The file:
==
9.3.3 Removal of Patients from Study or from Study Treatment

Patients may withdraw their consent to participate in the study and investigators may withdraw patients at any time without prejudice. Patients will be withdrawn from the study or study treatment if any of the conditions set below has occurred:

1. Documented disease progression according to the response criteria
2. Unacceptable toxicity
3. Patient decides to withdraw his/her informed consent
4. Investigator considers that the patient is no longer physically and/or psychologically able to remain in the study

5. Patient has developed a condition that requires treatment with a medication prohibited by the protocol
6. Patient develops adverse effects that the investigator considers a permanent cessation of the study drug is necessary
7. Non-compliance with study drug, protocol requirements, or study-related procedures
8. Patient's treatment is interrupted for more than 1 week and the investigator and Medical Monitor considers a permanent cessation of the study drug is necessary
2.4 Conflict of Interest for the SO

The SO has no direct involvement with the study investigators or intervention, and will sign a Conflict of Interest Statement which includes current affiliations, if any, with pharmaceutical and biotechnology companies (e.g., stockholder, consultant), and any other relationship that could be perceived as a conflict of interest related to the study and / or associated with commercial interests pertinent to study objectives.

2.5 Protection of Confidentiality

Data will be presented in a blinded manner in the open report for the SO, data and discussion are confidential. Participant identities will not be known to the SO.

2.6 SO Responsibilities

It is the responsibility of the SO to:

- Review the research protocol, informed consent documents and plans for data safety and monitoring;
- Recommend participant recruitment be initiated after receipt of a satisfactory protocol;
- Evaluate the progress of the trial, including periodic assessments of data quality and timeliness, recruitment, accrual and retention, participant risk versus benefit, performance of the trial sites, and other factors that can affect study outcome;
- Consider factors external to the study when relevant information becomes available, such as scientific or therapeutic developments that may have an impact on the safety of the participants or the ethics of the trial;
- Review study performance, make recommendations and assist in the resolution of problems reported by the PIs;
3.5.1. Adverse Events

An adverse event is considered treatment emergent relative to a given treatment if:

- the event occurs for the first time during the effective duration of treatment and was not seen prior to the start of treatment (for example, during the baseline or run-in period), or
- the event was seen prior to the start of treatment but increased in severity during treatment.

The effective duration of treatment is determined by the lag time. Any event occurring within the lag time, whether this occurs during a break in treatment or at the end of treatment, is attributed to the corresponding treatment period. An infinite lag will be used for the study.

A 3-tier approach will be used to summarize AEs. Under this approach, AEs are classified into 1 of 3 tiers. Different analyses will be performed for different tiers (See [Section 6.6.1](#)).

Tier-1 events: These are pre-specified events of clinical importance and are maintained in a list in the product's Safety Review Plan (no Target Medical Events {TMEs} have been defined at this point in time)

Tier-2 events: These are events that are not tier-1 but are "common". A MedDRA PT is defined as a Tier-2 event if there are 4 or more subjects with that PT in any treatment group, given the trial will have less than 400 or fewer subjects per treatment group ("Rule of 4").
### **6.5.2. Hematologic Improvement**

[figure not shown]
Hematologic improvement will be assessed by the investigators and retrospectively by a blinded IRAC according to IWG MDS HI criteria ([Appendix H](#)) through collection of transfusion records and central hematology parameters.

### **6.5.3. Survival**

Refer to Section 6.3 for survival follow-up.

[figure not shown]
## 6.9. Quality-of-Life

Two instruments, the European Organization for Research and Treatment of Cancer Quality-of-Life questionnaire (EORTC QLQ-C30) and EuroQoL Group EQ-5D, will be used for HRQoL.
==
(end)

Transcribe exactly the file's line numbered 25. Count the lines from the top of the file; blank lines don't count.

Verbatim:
- the event was seen prior to the start of treatment but increased in severity during treatment.